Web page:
“You would need someone who would coordinate these activities, whether in the classroom or the field, to take care of these individual kids,” Casavant said. “There are associated costs of programming too, like photography. You’d need to pay for some sort of equipment for the course. So there would be costs involved, but would that be cheaper than treatment or incarceration?

“When people start talking about after-school programs, they say that’s a good idea, but where do get that type of funding? I don’t know how much we can do in the short term, but getting the discussion going in public is important so (afterschool programming) becomes a permanent function of education. If we’re going to do this, it should be a collaboration of school and parks departments. In terms of budgeting sequence, they have to be on the same page. You don’t want redundancy or overlapping.”

Casavant recommended starting with a pilot program for middle or high schoolers, but the goal would be to expand it by adding programs and making them available to varying school grades, consequently generating additional costs. He said Biddeford could look at available grants that could go toward the programming, and state funds could also alleviate costs.

There are already student clubs in the Biddeford school system, but Casavant said, “While there are certain clubs, we’re still missing pools of kids that might have other interests,” and having teachers staying after school can be burdensome for them and involves a stipend.

Casavant said he’d like to see the programs be student-driven. The programs would change over time, he said, to provide for flexibility. A minimum amount of students may be required for the programs as well.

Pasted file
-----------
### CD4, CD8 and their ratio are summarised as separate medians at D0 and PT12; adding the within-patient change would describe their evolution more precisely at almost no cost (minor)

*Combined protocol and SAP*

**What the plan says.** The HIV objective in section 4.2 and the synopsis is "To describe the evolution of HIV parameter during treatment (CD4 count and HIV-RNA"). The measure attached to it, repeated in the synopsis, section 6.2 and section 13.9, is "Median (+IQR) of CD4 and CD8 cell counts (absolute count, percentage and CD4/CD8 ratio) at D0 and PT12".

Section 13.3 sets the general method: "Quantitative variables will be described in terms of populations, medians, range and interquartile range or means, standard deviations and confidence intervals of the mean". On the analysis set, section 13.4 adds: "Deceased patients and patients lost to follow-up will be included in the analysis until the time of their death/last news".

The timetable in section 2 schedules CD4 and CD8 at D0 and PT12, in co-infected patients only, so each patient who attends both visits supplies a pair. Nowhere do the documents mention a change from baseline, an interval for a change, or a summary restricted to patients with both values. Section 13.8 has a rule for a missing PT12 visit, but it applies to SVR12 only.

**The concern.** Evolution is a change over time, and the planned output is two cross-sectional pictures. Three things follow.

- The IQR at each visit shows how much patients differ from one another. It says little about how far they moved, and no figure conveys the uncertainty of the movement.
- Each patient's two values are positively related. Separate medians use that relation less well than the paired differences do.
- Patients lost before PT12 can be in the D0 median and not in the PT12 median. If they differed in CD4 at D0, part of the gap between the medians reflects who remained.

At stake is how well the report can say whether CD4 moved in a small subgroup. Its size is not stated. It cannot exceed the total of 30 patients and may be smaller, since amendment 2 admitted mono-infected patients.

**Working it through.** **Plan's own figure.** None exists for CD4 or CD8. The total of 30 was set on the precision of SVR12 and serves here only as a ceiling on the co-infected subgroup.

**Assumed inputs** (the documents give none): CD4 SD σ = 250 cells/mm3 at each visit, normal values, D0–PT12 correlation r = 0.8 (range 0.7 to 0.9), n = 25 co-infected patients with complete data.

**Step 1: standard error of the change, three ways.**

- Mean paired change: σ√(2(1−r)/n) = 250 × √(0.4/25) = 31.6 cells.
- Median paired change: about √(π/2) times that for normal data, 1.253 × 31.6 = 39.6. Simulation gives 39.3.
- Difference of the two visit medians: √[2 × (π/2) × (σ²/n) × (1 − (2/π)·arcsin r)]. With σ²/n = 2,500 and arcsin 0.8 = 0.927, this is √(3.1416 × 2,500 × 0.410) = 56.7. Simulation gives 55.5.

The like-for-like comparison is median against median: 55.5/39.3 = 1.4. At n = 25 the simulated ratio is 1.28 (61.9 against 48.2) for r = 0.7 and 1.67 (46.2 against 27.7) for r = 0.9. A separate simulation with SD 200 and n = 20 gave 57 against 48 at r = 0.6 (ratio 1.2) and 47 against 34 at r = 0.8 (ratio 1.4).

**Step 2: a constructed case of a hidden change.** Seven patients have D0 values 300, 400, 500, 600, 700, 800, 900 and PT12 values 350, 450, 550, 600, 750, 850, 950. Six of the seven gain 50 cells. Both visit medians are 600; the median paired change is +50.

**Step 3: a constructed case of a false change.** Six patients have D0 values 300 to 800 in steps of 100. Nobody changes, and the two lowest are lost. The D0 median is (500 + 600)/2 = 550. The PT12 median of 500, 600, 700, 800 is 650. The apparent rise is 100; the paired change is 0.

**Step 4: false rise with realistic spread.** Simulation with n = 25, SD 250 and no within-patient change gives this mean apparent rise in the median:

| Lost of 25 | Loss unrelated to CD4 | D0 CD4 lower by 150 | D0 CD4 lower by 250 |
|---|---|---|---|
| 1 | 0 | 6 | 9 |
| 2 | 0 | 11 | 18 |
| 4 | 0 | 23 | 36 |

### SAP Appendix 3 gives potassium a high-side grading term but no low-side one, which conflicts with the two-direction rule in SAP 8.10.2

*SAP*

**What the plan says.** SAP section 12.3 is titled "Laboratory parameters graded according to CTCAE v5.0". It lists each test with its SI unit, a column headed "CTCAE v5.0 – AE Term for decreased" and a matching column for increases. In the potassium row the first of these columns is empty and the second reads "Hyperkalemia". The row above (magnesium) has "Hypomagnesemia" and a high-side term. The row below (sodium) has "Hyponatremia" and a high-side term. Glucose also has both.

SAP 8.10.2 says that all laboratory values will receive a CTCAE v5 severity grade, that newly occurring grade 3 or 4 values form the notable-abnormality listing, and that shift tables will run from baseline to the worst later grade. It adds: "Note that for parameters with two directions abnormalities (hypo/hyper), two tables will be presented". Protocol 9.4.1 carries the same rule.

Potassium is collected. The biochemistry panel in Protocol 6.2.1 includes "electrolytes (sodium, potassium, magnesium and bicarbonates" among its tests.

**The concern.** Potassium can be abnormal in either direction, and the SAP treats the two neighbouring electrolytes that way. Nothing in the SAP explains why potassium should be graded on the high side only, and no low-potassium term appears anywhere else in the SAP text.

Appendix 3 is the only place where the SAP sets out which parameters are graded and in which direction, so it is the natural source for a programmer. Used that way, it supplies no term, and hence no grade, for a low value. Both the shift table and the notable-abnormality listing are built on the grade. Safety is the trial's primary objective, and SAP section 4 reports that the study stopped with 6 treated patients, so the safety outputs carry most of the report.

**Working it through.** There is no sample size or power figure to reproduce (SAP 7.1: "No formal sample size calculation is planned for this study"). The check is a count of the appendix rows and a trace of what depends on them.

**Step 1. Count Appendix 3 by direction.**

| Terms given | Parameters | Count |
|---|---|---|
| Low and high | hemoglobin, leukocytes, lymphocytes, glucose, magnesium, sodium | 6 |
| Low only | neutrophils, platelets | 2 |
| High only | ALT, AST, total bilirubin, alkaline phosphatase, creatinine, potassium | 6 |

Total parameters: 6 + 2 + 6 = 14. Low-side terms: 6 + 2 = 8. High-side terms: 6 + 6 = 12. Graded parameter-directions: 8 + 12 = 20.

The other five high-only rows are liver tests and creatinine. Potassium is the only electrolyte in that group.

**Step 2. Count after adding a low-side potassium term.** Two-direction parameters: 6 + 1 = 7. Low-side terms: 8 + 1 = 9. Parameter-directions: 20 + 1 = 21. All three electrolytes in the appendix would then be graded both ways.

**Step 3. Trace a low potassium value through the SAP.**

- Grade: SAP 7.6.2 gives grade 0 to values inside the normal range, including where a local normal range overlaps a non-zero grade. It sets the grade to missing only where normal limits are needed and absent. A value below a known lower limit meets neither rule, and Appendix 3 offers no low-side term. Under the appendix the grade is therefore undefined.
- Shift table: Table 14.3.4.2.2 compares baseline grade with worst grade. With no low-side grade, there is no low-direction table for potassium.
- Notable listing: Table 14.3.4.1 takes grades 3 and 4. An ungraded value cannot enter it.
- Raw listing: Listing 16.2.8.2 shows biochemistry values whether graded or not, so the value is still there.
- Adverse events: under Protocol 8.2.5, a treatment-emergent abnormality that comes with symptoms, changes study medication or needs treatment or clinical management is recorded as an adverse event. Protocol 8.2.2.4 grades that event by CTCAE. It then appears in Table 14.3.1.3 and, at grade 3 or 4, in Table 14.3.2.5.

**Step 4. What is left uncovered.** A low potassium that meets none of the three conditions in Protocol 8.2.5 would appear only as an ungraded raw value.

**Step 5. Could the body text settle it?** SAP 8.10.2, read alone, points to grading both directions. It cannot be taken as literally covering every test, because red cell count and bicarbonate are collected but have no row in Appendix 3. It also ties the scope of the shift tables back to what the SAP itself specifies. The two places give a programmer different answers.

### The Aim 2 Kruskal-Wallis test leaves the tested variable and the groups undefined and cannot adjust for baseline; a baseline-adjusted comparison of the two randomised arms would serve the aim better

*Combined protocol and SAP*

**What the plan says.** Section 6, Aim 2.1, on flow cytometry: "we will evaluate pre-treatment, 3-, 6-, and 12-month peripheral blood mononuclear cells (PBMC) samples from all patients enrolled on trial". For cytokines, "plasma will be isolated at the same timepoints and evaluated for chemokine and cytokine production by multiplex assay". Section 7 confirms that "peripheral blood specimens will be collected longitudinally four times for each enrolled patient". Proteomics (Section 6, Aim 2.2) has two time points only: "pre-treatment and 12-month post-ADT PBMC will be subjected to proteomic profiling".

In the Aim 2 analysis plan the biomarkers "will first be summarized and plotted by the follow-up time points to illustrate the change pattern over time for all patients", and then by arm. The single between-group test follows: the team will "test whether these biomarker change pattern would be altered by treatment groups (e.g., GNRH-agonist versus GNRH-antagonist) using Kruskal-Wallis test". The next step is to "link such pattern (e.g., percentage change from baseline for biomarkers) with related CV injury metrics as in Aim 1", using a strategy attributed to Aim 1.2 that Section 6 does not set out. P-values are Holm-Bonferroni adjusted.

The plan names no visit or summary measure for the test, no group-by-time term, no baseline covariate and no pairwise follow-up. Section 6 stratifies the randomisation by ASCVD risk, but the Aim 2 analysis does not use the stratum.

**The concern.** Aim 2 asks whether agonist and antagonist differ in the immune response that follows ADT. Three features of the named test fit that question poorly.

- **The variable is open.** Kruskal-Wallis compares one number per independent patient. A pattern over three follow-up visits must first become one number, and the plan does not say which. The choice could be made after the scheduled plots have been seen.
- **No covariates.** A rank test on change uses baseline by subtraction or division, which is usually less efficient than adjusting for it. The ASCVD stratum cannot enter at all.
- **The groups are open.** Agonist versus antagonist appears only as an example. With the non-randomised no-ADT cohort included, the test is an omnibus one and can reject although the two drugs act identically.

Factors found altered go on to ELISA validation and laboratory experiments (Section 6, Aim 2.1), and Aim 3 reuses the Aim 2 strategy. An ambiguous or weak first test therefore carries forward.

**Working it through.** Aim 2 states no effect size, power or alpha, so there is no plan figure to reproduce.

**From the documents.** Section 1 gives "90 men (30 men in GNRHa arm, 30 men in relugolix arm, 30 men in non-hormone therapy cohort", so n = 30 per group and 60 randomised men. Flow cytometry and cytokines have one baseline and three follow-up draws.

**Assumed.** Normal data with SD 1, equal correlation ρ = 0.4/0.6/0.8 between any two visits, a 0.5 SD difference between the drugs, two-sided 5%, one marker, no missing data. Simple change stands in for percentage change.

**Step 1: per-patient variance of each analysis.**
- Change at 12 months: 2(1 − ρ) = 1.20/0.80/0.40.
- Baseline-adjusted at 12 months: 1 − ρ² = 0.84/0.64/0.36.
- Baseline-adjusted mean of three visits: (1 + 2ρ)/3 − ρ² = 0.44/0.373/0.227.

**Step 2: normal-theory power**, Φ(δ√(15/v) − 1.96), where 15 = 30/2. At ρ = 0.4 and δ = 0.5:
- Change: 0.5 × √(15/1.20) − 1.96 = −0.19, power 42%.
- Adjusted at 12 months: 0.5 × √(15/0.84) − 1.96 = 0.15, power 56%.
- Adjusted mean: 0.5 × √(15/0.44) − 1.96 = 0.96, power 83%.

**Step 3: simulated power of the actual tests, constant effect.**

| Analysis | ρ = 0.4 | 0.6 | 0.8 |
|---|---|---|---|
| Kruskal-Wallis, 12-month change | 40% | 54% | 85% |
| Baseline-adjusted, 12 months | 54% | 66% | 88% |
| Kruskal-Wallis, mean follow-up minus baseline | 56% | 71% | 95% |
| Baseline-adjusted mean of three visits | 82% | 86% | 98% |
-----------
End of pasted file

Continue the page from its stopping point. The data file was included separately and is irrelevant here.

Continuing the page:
Andrew Burnell, full-time volunteer and program director at Community Bicycle Center in Biddeford, said based on his experience at the center he supports implementing after-school programs to instill positive values in youth and deter risky behavior.

The Community Bicycle Center, located on Granite Street in Biddeford, hosts a variety of youth programs. Earn-a-Bike is one such program that enables children to learn about bicycle repair and maintenance skills at the bike center’s shop. In summer, the center holds rides that range from five to 25 miles where youth cyclists have an opportunity to learn teamwork and explore Biddeford and other surrounding communities.

The center’s mission is to “provide youth enrichment opportunities for personal growth through bicycling-related activities,” according to its website.

“I think the more we can engage our kids in healthy, fun activities during after school hours, however a program decides to do that – great,” Burnell said. “We’ve got a special thing going on here at (the Community Bicycle Center) working with 400 kids per year, exposing them to places outside of their neighborhoods and developing positive assets and behaviors which we hope will decrease risky behaviors and carry them throughout their lives.”

“It’s important for communities and schools to support our young the best we can,” Casavant said. “Address their skill set and start opening that door, and kids crave that attention. They want to actualize their dreams. If you can nurture that, you can make them comfortable in their own skin.”